I love reading ESR, and it's such a pleasure to see how great his writing is in 2020. This made me hark back to The Cathedral and the Bazaar - and also echoed my usage.

I do however find that when you have a python project that is heavily dependent on third party libraries - these things get significantly larger and more problematic. That's not really a commentary on Go, inasmuch that it's a byproduct of the longevity of Python.


I do not get why people do these total rewrites, especially for working Python systems. Why throw out the baby with the bathwater ? Python is fundamentally a composing toolkit. Rewrite the slow bits in C++/Rust/Go and wrap it. That's how all major Python components like Numpy, Scipy, Tensorflow, PyTorch etc. does it. And that's a major reason why Python dominates today.

Align with the core strengths of Python's philosophy and its toolset and get the benefit. Why fight it ?


> Rewrite the slow bits in C++/Rust/Go and wrap it.

For reposurgeon, you can't. Not the author, but I have done some hacking on it. "The slow bits" are not things you can rewrite in a different language and wrap. They are much too integral to the code.

> That's how all major Python components like Numpy, Scipy, Tensorflow, PyTorch etc. does it.

And what all of these have in common is that the "slow bits" are not like those in reposurgeon. The wrapped speeded-up things are basically fast implementations of appropriate basic data types, like Numpy arrays and vectors. Those aren't the kinds of things that are slow in reposurgeon.


So which parts and things are the slow bits of reposurgeon? ESR seemed to be saying[1] that the last time he tried profiling it was seven years ago.

[1] http://esr.ibiblio.org/?p=8161&cpage=1#comment-2065946


"Rewrite the slow bits" only works when you have a solid hot loop that you can rewrite. But what if most of your program is the hot loop?

This particular problem is not particularly numerically oriented. There's nothing he could feed into a external library to speed it up. It is highly algorithmic code, pretty much the worst case for Python.


> Align with the core strengths of Python's philosophy and its toolset and get the benefit. Why fight it ?

In this particular case, it's worth noting that reposurgeon highlights some core weaknesses in Python's philosophy and its toolset. The two biggest are the amount of memory required for even basic objects and the GIL.


I think it is fine when people are doing rewrites on their time and dime. It is certainly better than situation where language fans just make drive-by comments to authors on github etc to rewrite stuff in xyz-lang because it is so much better.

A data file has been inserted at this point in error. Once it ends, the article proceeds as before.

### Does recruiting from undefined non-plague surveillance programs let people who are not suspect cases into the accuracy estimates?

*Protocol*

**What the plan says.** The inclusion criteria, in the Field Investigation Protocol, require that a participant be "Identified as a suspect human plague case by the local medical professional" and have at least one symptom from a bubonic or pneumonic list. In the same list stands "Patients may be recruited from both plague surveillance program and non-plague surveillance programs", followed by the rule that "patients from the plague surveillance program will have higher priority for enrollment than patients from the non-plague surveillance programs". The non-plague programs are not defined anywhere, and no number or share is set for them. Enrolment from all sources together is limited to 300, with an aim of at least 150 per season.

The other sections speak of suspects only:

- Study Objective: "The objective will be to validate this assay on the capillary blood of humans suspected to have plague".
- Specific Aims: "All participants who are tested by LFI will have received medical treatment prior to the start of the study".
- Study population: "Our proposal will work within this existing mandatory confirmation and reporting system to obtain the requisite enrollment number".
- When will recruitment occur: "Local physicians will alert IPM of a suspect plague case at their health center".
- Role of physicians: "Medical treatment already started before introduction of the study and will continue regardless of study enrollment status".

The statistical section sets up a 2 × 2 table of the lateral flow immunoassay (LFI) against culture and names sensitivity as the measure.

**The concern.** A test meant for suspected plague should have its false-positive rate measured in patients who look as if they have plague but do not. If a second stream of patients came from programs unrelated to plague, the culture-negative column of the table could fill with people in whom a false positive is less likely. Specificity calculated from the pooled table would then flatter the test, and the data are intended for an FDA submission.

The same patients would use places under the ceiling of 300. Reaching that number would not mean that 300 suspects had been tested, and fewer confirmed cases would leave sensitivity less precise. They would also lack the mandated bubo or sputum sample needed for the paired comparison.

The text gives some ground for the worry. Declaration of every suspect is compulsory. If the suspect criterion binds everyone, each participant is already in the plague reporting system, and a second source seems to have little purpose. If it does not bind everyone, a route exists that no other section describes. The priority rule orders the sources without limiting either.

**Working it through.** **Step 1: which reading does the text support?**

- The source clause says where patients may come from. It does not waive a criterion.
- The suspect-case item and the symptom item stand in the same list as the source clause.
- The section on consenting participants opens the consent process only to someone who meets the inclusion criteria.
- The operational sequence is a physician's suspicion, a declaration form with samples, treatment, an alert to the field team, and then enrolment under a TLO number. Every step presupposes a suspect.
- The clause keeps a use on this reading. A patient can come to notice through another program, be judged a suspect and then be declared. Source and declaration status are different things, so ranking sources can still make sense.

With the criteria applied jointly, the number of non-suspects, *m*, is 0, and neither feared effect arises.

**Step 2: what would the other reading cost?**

Because nine hour runtime is really long when you're trying out different rules to make sure that the conversion happens the way you want. It's almost like a REPL with a nine-hour response time (not quite, but it's in that direction). That's so completely unworkable that a rewrite into something faster is basically your only option.


> The man barrier to translation was that, while at 14KLOC of Python reposurgeon was not especially large, the code is very dense.

Reasoning about somebody else’s dense code is probably the least favorite activities. When I hear about a language being “expressive” or having “flexible syntax” I shudder.


I think the author was reasoning about his own dense code, though.


significant mastery ahead!

This is a success story and a teaching document.

.. have to point to this : "Now that I’ve seen Go strings… holy hell, Python 3 unicode strings sure look like a nasty botch in retrospect. " (!)


I wish he had been a bit more explicit there, TBH. What's better about Go strings?


Skimming over a post from a quick search [0], it looks like Go strictly uses byte strings and manipulates them with various keywords and functions. No encoding/decoding between byte strings (and picking an encoding) and unicode strings like in python.

[0] https://blog.golang.org/strings


I think that’s not really the right way to put it. Rather, go offers UTF-8 strings and byte slices, with a simple typecast in either way, with various keywords and functions to DTRT to each. One still must worry about encoding & decoding if one doesn’t want UTF-8, and one must worry about invalid UTF-8 in a byte slice when casting, but in general Go does what one would expect with a minimum of fuss.


Go strings are just a sequence of bytes in no particular encoding, i.e they can contain arbitrary data. Converting strings to byte slices and vice versa works always without ever changing a single bit.